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Mobilization of bone marrow-derived stem cells after myocardial infarction and left ventricular function

Antonio Maria Leone, Sergio Rutella, Giuseppina Bonanno, Antonio Abbate, Antonio G. Rebuzzi, Silvia Giovannini, Mariaelena Lombardi, Leonarda Galiuto, Giovanna Liuzzo, Felicita Andreotti, Gaetano A. Lanza, Anna Maria Contemi, Giuseppe Leone, Filippo Crea
DOI: http://dx.doi.org/10.1093/eurheartj/ehi164 1196-1204 First published online: 25 February 2005


Aims Recent data suggest that the administration of bone marrow-derived stem cells (BMSC) might improve myocardial perfusion and left ventricular (LV) function after acute myocardial infarction (AMI). The aim of this study was to assess spontaneous mobilization of BMSC expressing the haematopoietic and endothelial progenitor cell-associated antigen CD34+ after AMI and its relation to post-infarction remodelling.

Methods and results Peripheral blood concentration of CD34+ BMSC was measured by flow cytometry in 54 patients with AMI, 26 patients with chronic stable angina (CSA), and 43 normal healthy subjects. In patients with AMI, LV function was measured by 2D-echocardiography. Eighteen AMI patients were reassessed at 1 year. BMSC concentration was higher in patients with AMI (mean peak value: 7.04±6.27 cells/µL), than in patients with CSA (3.80±2.12 cells/µL, P=0.036) and in healthy controls (1.87±1.52 cells/µL, P<0.001). At multivariable analysis statin use (P<0.001), primary percutaneous intervention (P=0.048) and anterior AMI (P=0.05) were the only independent predictors of increased BMSC mobilization after AMI. In the 28 patients without subsequent acute coronary events reassessed at 1 year follow-up, CD34+ cell concentration was an independent predictor of global and regional improvement of LV function (r=0.52, P=0.004 and r=−0.41, P=0.03, respectively).

Conclusion AMI is followed by enhanced spontaneous mobilization of BMSC, in particular, in patients on statin therapy and following a primary percutaneous intervention. More importantly persistent spontaneous mobilization of BMSC might contribute to determine a more favourable post-AMI remodelling.

  • Myocardial infarction
  • Remodelling
  • Stem cells


The dogma that the heart is a post-mitotic organ has recently been challenged by Beltrami et al.1 who identified a subpopulation of cardiomyocytes that were not terminally differentiated and had the ability to re-enter the cell cycle and undergo nuclear mitotic division in the infarcted human heart. The same group and others, subsequently, described the presence of cardiomyocytes of extracardiac origin in human hearts.2,3 An impressive repair of infarcted hearts in experimental models of acute myocardial infarction (AMI), with improvement of myocardial function and survival, was obtained in mice by local and intravenous administration of bone marrow-derived stem cells (BMSC) or by intravenous administration of mobilizing cytokines, thus suggesting myocardial regeneration by administered or mobilized BMSC.46 Recent studies, however, failed to find evidence of transdifferentiation of BMSC into cardiomyocytes.7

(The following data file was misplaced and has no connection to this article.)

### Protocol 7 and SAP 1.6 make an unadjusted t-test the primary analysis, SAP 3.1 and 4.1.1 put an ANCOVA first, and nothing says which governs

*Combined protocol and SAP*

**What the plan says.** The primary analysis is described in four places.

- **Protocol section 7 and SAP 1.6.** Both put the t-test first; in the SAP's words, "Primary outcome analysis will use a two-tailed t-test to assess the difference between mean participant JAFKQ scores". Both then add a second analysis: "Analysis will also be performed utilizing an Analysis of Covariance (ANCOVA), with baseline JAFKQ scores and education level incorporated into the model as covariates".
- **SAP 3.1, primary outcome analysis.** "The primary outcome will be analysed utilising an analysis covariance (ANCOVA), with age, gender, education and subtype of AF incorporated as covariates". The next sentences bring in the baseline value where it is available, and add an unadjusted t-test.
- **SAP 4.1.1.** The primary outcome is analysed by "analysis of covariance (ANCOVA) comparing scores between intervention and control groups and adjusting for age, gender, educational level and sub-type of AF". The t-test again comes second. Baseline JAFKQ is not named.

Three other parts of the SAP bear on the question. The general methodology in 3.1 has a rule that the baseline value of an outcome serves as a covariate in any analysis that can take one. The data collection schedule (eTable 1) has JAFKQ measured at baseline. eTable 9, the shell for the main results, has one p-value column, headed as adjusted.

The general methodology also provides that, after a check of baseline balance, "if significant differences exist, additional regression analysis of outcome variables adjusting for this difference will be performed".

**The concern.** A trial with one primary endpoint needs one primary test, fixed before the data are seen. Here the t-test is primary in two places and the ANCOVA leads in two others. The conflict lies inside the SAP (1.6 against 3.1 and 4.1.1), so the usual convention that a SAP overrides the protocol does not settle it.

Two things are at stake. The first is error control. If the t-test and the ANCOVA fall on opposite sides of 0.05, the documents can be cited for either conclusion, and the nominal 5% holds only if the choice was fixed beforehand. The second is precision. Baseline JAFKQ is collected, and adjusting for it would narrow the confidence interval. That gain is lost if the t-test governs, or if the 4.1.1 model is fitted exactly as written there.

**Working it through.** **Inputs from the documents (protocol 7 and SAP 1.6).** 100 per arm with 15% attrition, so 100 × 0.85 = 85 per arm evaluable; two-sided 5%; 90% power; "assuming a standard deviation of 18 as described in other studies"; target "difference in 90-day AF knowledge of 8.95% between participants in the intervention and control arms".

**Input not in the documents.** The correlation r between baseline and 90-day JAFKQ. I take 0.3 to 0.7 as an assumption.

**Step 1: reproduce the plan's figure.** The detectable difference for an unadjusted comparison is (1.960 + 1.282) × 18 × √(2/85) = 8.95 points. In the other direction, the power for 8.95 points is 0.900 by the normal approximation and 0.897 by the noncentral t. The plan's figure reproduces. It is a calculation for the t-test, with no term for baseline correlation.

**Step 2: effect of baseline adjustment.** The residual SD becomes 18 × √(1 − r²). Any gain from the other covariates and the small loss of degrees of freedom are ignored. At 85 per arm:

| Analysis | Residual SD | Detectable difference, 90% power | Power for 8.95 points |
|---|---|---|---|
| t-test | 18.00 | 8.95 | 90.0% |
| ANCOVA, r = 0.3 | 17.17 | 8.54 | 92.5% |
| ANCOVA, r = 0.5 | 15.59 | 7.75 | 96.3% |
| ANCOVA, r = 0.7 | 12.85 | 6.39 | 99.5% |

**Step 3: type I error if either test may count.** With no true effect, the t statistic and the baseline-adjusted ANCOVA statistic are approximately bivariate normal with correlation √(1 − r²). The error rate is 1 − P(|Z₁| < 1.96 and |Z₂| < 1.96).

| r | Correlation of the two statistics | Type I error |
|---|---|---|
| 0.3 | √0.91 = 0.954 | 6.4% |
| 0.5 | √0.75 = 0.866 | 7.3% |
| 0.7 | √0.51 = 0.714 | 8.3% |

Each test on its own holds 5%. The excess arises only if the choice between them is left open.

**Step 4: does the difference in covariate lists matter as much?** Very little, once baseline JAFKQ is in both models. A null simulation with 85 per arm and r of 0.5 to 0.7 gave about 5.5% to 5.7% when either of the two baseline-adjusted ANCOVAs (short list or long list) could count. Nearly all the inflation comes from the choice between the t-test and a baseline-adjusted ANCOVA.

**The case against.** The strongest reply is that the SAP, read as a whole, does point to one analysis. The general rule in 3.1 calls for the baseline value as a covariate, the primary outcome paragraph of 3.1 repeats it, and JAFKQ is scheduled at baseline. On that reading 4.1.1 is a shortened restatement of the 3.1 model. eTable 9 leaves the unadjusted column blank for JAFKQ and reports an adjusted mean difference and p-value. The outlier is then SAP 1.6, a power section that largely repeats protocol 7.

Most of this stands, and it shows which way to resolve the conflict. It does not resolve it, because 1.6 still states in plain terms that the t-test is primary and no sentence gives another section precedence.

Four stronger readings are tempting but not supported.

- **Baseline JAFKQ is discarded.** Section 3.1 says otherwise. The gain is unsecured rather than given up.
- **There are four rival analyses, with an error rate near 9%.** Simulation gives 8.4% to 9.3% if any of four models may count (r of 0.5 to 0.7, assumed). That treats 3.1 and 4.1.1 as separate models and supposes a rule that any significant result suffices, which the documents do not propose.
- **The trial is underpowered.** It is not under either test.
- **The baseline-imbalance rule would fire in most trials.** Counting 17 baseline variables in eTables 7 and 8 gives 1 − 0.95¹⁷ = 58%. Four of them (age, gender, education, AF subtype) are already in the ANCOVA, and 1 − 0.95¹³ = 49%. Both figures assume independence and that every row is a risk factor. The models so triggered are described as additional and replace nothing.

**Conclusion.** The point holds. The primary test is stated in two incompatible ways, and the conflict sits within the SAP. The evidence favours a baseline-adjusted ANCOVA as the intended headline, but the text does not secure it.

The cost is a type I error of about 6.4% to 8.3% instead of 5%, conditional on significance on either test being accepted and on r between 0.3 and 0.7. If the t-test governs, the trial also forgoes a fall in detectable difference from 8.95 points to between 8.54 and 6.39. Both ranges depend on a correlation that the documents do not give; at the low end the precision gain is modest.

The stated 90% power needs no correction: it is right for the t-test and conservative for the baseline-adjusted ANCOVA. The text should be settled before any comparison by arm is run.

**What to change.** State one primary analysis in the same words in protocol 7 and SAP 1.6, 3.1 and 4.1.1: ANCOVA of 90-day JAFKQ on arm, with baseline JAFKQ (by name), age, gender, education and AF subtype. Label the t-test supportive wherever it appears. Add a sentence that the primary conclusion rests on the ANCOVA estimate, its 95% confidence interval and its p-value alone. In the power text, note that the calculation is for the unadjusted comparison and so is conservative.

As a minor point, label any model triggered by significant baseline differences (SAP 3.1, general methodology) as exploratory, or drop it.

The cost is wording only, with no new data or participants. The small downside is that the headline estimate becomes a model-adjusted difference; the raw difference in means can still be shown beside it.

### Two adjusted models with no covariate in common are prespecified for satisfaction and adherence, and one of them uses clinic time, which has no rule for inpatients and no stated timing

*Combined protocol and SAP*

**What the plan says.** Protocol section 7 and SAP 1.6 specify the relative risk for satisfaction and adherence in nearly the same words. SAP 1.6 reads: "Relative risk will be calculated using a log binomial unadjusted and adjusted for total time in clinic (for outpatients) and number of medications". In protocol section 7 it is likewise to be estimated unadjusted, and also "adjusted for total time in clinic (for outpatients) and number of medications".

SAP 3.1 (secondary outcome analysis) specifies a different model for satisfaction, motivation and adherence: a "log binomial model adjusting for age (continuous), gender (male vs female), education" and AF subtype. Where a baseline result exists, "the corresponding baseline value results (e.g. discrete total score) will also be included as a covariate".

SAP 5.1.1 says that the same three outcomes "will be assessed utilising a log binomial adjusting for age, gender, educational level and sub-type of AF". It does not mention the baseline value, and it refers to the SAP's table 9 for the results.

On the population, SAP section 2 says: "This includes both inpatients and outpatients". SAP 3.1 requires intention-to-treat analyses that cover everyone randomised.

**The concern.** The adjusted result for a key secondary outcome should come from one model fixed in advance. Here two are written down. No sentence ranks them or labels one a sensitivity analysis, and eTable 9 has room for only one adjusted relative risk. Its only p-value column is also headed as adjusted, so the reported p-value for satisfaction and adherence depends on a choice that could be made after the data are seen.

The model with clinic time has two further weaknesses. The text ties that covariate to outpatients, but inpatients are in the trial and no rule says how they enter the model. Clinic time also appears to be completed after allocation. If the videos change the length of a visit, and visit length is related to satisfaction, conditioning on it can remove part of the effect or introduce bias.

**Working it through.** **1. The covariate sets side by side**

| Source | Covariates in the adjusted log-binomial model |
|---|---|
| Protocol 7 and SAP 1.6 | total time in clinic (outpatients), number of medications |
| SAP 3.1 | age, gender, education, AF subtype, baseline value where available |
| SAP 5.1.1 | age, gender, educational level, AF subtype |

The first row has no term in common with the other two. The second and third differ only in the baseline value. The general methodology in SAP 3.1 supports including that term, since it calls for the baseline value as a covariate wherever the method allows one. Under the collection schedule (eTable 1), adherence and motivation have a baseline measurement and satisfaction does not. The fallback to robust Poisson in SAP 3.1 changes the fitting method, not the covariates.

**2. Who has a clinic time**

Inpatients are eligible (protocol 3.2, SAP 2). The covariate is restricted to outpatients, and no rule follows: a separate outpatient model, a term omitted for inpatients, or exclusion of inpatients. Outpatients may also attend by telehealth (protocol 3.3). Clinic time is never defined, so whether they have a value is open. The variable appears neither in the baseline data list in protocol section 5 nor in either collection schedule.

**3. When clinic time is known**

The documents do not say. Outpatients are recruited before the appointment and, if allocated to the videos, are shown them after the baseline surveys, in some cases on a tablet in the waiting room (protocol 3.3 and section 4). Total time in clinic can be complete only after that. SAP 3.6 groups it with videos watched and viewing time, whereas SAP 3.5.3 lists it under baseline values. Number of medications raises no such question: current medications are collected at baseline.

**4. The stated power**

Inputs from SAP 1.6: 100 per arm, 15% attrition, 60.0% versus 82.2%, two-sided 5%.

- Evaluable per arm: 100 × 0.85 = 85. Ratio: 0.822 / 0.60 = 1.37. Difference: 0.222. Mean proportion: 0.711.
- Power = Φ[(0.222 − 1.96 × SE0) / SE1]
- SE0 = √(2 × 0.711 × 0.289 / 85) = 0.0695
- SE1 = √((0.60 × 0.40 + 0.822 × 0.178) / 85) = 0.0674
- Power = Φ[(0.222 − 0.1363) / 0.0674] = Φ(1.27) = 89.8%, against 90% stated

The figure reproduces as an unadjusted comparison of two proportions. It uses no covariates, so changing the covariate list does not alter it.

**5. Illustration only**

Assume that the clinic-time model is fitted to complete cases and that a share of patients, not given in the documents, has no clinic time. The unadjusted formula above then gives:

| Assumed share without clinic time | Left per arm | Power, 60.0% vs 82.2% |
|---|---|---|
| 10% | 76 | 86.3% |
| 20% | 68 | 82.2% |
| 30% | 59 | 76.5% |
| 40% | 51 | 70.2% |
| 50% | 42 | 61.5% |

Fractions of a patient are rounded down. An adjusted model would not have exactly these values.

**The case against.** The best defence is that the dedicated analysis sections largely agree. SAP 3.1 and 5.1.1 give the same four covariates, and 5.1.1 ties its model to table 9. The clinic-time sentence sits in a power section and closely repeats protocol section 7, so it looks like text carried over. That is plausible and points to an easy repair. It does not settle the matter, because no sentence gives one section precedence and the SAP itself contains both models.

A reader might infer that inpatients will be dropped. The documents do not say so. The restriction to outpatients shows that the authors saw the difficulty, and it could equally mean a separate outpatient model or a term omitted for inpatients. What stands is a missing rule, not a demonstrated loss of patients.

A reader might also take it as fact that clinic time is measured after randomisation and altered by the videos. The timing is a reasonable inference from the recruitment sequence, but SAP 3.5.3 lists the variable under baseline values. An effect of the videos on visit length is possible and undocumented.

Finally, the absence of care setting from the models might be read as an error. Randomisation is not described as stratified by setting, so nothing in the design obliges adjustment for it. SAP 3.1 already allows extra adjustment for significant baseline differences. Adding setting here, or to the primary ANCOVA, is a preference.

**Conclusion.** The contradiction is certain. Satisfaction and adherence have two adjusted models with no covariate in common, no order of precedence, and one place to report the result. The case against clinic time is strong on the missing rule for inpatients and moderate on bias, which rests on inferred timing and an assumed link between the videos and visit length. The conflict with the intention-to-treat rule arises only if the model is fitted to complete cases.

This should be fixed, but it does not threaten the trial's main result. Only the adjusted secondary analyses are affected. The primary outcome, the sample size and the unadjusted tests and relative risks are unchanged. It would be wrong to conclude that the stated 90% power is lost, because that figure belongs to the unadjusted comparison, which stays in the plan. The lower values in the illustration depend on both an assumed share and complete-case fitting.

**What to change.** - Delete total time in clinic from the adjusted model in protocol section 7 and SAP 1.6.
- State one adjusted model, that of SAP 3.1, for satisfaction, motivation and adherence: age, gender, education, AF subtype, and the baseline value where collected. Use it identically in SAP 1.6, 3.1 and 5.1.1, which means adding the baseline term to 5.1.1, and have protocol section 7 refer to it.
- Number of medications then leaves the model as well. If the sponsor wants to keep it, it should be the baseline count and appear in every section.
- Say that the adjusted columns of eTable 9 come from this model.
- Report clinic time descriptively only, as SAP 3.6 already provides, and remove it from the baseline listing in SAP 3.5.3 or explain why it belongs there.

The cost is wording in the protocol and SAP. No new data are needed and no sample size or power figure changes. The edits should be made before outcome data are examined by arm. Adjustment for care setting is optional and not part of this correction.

Accordingly, early data from clinical studies suggest that intracoronary or intramyocardial injection of autologous progenitor cells may beneficially affect post-infarction remodelling and perfusion.812

In spite of the growing number of experimental and clinical studies on the effects of BMSC and mobilizing cytokines in AMI, very little is known about the spontaneous release of BMSC after AMI and its impact on left ventricular (LV) remodelling in man. To address this issue we measured BMSC expressing the haematopoietic and endothelial progenitor cell-associated antigen CD34 in patients with AMI, in patients with chronic stable angina (CSA), and in healthy controls.



From October 2002 to December 2003, 54 consecutive patients with AMI, 26 consecutive patients with CSA, and 43 healthy controls were enrolled in the present study (Table 1). All patients with AMI exhibited typical chest pain, cardiac enzyme elevation, and persistent ST segment elevation. Exclusion criteria were cardiogenic shock, in-hospital death, or conditions potentially influencing white blood cell count, such as cancer, haematological diseases, and infections.

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Table 1

Characteristics of patients

n (%)
AMICSAHealthy controls
Males37 (68.5)19 (73)29 (67)
Anterior MI28 (51.8)N/AN/A
Primary PCI16 (29.6)N/AN/A
Thrombolysis26 (48.1)N/AN/A
Previous AMI20 (37.0) 0 (0) 0 (0)
Multivessel disease25 (46.3)20 (76.9) 0 (0)
Diabetes 7 (13.0)10 (38.5) 0 (0)
Hypertension30 (55.5)17 (65.4) 0 (0)
Smoking36 (66.6)11 (42.3) 0 (0)
Hypercholesterolemia18 (33.3)17 (65.4) 0 (0)
Family history of IHD14 (25.9) 9 (34.6) 0 (0)
AMICSAHealthy controls
LVEF (%)44±1165±5Normal
CPK (UI/L)3221±3596102±7085±46
TnT (ng/mL)8.9±7.6N/AN/A
Fibrinogen (mg/dL)332±152293±62253±68
CRP (ng/mL)40±59N/AN/A
WBC (cells/µL)11 662±33707421±13796066±1409